It's like Navy seal training for devotees of Tibetan Buddhism. We're out of bed at 4:30 in the cold Brazilian mountain air for shamatha meditation. There are nine of us, ranging from Lucas, a handsome 25-year-old from the port city Porto Alegre; to Louisa, a heavy-set, wealthy retiree from Leblon, Rio's fanciest suburb; to Amie, a dark-haired, dark-eyed 36-year-old writer from Iowa City, Iowa, and—since last summer—my wife. We sit on the wooden floor or on small, round cushions. First we do the cleansing breath: Inhale through one nostril, as deeply as you can, using your belly rather than your chest. Then sharply expel all of the air from your lungs. Again, with the other nostril. Then both nostrils. Repeat three times. Legs crossed and back straight, palms on our knees, we focus on a single object—for most of us, a postcard-size picture of the Tibetan goddess Tara. Her skin is unnaturally, enticingly red, head tilted, a slight smile on her face, with her third eye—in the center of her forehead—open and watching, her long black hair, tied in a topknot, flowing over her shoulders.

"The point in shamatha is not to remain undistracted," Lama Sherab Drolma, our high-cheekboned, doe-eyed teacher, tells us, wrapped in her scarlet robe. She is slender but somehow lush, like the jungle surrounding us. "Of course your mind wanders."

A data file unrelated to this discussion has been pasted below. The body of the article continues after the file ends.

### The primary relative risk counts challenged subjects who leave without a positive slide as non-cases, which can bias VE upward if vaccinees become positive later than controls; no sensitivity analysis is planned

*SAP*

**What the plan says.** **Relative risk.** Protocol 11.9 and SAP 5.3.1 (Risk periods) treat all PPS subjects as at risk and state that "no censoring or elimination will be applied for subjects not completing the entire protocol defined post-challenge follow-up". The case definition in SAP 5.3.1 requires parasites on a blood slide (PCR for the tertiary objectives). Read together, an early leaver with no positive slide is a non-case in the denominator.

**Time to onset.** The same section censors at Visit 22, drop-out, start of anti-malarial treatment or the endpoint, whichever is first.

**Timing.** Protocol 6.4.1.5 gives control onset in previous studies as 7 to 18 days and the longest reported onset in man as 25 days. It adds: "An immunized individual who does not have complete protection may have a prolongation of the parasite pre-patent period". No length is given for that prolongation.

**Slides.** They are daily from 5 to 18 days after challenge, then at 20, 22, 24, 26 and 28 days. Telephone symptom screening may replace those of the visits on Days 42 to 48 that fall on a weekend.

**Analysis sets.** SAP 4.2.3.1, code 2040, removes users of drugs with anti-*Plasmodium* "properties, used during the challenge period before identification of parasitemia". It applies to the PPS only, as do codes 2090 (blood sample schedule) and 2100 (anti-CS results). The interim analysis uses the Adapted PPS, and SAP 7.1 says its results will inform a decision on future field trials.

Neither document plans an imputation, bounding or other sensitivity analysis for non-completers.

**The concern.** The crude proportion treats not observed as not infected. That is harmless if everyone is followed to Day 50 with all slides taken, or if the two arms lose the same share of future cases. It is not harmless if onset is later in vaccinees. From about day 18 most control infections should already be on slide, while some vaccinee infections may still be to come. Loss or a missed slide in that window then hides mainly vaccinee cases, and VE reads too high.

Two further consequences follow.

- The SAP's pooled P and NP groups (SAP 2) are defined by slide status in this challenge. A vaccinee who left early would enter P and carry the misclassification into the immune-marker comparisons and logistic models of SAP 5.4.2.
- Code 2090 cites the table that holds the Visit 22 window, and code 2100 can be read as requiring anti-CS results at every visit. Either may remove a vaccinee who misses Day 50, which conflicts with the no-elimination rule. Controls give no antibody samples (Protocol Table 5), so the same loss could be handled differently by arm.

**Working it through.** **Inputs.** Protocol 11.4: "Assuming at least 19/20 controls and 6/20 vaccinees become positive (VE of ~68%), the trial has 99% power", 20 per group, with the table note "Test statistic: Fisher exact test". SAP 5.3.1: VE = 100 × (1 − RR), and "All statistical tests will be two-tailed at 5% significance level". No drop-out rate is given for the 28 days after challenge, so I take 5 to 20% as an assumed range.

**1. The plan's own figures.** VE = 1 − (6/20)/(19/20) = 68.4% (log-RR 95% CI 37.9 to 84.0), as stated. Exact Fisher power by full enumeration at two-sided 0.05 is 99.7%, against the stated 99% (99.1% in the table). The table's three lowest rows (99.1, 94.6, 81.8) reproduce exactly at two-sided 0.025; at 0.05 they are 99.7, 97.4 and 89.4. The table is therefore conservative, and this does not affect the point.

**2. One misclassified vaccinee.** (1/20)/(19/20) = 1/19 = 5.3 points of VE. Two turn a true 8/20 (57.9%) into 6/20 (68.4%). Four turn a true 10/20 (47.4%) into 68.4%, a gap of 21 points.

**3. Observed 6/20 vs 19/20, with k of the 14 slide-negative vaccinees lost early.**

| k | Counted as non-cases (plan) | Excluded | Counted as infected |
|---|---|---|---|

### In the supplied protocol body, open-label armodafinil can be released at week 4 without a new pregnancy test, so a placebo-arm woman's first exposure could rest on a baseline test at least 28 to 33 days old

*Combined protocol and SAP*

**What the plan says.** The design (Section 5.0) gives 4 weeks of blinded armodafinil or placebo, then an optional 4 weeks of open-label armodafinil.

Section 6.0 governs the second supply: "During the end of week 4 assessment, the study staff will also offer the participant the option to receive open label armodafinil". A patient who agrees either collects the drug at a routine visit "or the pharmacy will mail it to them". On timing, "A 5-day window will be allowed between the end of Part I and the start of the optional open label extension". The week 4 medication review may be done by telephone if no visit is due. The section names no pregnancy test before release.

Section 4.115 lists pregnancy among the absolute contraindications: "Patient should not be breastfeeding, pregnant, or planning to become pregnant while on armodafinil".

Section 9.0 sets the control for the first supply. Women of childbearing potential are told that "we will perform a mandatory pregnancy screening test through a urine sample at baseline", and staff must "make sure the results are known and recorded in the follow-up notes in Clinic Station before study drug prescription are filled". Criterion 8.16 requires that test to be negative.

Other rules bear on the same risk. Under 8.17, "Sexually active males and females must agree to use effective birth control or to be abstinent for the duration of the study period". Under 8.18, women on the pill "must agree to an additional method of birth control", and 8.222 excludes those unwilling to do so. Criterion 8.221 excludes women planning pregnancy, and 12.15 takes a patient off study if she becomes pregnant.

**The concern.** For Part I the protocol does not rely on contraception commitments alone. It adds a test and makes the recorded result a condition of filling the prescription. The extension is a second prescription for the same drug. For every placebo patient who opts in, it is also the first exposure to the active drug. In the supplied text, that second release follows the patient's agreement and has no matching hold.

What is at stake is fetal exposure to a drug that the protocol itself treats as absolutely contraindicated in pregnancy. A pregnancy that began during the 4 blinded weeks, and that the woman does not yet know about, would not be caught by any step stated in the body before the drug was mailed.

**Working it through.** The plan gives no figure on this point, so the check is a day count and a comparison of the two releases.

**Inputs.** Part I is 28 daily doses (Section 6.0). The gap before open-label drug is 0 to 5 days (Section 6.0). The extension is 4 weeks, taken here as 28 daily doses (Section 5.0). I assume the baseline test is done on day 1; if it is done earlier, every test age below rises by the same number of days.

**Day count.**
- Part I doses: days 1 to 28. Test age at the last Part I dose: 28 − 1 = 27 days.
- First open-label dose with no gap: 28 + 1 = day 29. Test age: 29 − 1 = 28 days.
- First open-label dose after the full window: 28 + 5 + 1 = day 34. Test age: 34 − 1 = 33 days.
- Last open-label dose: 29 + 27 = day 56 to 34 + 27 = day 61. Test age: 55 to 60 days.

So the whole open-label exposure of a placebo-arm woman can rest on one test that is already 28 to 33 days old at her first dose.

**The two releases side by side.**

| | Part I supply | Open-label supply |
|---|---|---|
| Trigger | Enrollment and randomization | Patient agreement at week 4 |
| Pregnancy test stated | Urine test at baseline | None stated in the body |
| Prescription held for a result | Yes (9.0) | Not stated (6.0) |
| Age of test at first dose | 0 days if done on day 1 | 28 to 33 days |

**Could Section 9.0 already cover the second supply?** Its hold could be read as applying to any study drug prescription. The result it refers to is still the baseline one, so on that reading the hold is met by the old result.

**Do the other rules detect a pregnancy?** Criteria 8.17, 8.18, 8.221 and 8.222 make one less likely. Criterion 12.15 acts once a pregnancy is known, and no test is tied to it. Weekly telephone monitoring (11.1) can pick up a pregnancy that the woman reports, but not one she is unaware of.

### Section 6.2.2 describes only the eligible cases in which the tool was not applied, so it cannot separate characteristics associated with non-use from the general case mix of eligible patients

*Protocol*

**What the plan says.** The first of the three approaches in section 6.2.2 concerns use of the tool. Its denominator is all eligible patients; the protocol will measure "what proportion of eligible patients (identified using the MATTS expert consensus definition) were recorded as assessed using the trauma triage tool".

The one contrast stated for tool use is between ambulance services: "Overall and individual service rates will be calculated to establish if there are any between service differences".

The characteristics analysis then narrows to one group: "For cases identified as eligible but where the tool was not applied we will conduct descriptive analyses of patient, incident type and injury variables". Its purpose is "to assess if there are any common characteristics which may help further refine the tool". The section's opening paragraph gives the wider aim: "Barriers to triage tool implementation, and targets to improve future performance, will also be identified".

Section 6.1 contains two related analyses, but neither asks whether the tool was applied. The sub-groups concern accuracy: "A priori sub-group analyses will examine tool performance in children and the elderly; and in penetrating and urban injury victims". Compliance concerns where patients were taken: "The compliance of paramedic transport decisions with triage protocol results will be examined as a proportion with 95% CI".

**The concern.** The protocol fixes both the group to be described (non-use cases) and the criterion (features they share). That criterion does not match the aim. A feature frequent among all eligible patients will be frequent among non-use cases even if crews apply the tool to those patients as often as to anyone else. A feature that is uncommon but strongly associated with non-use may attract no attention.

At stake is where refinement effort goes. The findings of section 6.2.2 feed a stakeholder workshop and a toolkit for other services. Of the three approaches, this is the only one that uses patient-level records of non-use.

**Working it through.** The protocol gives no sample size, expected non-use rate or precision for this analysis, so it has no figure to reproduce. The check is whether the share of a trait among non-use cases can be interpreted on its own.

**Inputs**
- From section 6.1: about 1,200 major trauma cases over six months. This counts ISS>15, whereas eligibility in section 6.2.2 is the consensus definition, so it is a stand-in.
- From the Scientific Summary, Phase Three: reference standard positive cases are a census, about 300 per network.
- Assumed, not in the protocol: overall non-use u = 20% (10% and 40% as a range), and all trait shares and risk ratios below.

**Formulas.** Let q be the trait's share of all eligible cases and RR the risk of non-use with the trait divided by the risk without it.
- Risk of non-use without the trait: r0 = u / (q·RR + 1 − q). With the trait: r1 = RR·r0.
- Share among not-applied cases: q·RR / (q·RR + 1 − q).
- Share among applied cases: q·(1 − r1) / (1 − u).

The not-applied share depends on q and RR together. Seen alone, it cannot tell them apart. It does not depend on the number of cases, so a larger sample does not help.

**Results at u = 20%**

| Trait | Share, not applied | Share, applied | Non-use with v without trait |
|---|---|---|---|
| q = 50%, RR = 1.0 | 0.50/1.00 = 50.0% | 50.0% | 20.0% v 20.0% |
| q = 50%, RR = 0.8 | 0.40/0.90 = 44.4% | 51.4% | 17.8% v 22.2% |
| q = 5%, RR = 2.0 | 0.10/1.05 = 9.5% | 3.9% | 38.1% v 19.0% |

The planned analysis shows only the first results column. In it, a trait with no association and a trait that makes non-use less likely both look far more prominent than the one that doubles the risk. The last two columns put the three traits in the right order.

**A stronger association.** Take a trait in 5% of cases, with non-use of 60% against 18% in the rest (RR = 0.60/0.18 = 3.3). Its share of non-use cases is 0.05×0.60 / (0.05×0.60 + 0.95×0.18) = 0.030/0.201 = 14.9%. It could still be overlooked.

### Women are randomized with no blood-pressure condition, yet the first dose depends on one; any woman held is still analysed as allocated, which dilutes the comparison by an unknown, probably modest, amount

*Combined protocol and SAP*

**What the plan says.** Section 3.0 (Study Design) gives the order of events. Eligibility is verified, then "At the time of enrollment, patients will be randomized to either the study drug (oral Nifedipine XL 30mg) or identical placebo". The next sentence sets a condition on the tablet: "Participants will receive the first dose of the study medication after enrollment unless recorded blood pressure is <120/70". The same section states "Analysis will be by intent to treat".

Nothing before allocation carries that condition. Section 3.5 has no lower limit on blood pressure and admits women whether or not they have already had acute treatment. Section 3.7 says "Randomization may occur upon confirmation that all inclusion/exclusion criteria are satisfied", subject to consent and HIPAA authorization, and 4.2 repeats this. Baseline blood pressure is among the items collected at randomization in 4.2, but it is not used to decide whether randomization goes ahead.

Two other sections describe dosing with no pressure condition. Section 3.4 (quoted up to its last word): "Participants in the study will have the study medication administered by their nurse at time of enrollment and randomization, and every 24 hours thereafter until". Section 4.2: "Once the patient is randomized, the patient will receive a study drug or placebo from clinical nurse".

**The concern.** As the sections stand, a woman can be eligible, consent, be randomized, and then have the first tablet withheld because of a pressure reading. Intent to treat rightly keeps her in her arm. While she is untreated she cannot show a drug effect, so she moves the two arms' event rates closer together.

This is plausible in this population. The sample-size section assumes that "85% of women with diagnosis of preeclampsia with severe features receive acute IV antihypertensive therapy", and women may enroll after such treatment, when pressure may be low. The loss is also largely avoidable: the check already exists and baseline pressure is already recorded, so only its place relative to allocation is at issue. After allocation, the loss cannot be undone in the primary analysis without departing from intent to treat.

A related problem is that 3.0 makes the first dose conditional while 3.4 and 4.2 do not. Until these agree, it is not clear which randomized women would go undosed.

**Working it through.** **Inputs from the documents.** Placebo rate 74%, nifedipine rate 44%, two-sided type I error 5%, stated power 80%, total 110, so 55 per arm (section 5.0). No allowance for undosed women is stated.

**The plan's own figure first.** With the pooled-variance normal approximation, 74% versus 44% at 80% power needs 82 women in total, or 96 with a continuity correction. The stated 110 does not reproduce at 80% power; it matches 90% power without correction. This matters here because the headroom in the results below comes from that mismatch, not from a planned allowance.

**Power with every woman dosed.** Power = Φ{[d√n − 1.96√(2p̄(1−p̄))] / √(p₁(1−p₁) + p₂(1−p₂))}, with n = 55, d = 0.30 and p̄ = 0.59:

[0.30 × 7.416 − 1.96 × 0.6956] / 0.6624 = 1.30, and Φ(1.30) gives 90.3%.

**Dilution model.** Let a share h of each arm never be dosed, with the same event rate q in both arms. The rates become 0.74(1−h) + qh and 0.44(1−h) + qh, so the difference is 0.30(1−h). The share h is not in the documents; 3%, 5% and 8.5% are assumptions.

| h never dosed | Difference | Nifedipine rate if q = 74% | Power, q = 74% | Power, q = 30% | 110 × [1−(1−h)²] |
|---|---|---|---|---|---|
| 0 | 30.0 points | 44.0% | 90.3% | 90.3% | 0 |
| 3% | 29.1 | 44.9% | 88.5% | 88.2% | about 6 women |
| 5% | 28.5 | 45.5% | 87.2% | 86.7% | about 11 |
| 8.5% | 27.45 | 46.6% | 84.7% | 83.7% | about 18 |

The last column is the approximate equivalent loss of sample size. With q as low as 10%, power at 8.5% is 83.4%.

I've never seen so many different flowers, or as many species of butterfly, as I have up here, high in the mountains of southern Brazil, at the Buddhist monastery Khadro Ling. The calls and songs of hundreds of birds fill the air, and great black spiders—whose webs hang undisturbed by the Buddhists—wait patiently between the pillars of the courtyard.

Presiding over the monastery is Chagdud Khadro, the greatest living practitioner of Red Tara. To practice Red Tara means to perform the meditations, prayers, and rituals associated with the key text (or sadhana) we use to learn about the goddess and express our devotion to her. Part of that process is the learning and practicing of "empowerments." Our goal is to recognize that we are ourselves Red Tara. It is in this way that we gain the attributes of the goddess, such as the power to liberate other minds from suffering—and to magnetize them.